I have a few book signings scheduled this month in Big Horn County, and many people there are curious about outlaw activity in the area during the late 1870s. One of the most provocative questions in the Big Nose George Saga is whether the famous outlaw, Frank James, brother of Jesse, was in the region at that time, and was one of the Powder River Gang. The escapades of the two James brothers are poorly known after the September 1876 Northfield, Minnesota raid and before the October 1879 Glendale, Missouri train robbery, a three-year cloud of mystery obscuring their movements.
A few sources suggest their presence in Mexico, Texas, and other states/territories, but little evidence supports most claims. Carl Breihan, noted authority on the James brothers, does mention Frank’s role with Big Nose George in 1878, and an overwintering episode in southwestern Wyoming with Jesse from late 1878 to early 1879. Breihan’s story is based on interviews with scores of personalities who may have known pieces of the outlaw history first-hand.
My book argues that Frank was indeed part of the Powder River Gang in 1878. At least three contemporary settlers in the Big Horn country claim knowledge of Frank’s presence there in the time before and/or shortly after the Elk Mountain murders, including O.P. Hanna, T.J. Foster, and May Davis-Howard.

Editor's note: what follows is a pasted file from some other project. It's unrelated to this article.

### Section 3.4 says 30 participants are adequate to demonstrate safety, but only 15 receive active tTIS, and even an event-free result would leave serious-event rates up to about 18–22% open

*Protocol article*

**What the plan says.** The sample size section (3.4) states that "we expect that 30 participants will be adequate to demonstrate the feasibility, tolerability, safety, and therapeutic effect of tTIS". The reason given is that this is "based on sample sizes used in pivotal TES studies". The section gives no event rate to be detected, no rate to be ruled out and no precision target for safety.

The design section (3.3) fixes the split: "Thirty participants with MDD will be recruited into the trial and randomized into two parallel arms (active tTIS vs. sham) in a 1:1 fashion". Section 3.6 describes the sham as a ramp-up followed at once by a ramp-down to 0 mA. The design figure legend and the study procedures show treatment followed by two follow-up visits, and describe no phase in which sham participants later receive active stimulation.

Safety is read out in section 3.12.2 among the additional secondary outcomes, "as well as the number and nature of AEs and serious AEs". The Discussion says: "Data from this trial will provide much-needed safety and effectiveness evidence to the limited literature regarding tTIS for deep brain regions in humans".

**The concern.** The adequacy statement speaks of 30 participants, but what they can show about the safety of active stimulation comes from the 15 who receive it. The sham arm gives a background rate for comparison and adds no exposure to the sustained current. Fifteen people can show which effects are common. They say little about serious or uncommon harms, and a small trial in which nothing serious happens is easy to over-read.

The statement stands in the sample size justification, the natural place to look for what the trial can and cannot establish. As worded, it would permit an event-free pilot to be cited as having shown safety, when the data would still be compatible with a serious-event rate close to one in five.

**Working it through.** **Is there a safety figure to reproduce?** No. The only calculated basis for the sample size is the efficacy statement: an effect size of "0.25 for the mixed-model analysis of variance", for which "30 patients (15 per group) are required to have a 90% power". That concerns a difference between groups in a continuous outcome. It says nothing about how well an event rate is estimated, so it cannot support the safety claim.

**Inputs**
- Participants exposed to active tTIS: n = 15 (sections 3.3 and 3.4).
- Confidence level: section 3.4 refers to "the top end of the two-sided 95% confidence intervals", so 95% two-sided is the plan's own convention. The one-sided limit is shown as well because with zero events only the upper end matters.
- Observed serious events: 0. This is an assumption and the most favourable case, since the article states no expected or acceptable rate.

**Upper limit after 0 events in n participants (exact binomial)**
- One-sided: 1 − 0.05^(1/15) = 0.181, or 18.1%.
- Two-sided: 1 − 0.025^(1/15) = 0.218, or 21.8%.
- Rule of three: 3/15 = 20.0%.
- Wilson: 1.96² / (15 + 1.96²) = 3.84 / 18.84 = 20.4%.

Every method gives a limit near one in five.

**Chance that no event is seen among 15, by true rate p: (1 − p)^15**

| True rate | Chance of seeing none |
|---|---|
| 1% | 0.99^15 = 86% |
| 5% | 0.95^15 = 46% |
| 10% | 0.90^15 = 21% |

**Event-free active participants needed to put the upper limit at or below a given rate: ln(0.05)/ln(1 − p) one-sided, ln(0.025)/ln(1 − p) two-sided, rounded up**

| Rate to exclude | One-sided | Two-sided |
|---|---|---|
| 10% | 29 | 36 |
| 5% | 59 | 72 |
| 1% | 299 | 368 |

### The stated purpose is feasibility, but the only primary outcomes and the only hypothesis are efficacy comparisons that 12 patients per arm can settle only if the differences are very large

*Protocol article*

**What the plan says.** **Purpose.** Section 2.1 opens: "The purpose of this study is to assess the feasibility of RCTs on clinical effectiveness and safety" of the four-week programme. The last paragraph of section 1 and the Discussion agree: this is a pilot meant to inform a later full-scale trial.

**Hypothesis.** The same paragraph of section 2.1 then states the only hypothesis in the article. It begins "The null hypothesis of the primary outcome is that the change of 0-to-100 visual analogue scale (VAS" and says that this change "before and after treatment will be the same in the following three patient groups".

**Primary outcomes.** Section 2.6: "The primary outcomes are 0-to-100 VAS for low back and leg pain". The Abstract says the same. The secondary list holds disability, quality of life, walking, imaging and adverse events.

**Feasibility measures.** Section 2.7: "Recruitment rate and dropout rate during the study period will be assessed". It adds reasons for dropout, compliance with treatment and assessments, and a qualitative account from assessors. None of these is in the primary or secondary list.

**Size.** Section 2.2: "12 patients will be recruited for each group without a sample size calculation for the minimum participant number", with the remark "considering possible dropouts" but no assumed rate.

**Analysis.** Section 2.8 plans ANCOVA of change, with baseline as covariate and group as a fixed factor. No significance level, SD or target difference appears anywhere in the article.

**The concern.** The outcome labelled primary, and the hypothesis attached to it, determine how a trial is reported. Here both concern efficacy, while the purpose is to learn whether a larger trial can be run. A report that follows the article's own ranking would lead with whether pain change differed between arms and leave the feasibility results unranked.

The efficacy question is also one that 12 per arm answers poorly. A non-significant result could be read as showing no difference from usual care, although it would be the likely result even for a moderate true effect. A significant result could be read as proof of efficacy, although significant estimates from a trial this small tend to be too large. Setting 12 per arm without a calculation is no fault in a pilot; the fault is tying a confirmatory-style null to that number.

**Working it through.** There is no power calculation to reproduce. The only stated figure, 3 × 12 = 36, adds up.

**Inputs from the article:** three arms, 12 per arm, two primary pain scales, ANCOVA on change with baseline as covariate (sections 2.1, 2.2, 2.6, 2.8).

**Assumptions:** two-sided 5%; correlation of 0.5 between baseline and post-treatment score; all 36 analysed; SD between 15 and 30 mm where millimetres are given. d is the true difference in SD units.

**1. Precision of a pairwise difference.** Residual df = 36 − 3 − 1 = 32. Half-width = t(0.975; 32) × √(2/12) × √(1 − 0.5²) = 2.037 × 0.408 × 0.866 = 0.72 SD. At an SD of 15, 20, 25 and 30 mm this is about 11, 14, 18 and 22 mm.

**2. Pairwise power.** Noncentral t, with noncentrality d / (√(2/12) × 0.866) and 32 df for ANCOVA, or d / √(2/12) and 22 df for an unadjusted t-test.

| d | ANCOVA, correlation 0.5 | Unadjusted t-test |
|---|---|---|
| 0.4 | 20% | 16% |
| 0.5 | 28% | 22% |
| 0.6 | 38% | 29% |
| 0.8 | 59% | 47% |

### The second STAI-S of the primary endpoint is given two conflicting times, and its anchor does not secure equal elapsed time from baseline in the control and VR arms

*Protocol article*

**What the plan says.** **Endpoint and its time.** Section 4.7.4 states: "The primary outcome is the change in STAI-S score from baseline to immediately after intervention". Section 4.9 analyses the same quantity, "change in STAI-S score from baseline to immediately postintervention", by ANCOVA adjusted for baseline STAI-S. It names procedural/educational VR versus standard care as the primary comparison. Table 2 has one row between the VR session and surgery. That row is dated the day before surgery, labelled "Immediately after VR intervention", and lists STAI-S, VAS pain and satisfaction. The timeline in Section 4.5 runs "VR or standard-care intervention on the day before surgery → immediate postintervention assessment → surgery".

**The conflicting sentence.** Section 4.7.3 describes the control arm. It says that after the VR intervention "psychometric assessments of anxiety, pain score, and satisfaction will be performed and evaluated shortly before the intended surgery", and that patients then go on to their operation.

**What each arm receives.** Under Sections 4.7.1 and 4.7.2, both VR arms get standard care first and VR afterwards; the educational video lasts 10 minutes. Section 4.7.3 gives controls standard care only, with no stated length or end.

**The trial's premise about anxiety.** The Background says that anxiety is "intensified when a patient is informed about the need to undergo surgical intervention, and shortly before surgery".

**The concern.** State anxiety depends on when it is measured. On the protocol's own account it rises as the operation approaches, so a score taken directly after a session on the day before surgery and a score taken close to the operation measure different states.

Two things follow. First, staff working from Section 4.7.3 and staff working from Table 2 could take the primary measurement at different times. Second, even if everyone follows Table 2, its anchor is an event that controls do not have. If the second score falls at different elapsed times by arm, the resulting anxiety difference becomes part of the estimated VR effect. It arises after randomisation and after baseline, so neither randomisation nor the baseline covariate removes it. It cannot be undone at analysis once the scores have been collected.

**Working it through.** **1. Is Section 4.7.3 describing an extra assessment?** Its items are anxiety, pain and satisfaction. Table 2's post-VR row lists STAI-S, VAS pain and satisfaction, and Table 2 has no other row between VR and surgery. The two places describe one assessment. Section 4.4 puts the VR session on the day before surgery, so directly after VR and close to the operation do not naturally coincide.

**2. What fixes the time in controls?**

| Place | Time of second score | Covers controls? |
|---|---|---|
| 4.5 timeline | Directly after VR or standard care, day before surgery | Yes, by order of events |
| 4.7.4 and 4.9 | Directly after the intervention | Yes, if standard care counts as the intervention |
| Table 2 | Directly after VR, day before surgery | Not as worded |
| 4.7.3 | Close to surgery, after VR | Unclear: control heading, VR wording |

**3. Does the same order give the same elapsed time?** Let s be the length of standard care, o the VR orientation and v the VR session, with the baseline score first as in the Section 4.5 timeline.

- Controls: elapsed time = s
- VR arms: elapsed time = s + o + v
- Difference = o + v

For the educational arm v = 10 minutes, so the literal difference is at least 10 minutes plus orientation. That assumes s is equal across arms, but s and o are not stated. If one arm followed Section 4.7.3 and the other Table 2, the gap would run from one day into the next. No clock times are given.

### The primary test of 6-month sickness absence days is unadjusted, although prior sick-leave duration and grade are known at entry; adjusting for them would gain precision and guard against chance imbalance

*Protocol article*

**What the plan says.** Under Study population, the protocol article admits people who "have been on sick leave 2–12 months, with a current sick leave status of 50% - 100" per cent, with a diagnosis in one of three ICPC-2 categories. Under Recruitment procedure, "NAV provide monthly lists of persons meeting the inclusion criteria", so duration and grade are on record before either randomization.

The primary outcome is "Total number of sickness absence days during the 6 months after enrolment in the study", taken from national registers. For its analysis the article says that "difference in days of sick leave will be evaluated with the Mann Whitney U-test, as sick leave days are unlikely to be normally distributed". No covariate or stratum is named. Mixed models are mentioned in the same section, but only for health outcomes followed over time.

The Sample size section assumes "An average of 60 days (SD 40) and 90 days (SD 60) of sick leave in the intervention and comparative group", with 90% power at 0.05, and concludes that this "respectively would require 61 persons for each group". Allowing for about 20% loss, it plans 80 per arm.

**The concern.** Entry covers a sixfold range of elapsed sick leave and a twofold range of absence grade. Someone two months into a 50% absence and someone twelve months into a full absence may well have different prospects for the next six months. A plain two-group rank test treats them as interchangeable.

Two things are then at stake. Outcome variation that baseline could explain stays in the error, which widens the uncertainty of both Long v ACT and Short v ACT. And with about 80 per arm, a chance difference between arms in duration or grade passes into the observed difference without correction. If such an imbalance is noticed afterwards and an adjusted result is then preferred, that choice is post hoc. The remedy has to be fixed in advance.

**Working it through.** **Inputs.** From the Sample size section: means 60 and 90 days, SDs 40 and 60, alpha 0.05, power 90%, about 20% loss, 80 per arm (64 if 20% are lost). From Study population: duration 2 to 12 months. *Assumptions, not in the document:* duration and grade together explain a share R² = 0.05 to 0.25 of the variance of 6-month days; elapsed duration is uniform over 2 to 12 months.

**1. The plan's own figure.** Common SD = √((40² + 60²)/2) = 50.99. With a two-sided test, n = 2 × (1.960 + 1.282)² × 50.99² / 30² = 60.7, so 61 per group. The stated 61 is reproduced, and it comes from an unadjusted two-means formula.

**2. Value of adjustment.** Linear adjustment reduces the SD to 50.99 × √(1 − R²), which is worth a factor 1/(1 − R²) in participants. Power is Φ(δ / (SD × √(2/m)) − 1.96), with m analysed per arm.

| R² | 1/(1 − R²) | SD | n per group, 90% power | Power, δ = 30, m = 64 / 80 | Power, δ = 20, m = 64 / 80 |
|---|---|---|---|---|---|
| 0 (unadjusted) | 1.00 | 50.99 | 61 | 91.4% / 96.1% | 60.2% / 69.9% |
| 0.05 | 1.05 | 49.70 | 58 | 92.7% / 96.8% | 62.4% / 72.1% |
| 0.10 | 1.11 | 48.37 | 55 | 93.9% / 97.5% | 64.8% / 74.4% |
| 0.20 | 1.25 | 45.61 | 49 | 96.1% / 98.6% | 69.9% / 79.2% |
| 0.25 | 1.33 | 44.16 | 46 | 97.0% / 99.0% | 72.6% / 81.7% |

Members of the gang itself, and legal authorities in Carbon County, also believed Frank James was in Wyoming. Big Nose George claimed James was a gang member, and the court accepted Parott’s testimony as truth in his trial. In addition, Carbon County indicted James, along with the rest of the gang, for the murders of Robert Widdowfield and Tip Vincent.
One of the unfortunate outcomes was that the Parott case was costly to Carbon County so much so that they may have chosen not to pursue an extradition request for Frank James from Missouri in the early 1880s. If James had been ordered to stand trial in Wyoming, history may have partially resolved the question of Frank’s whereabouts in that three-year cloud of history.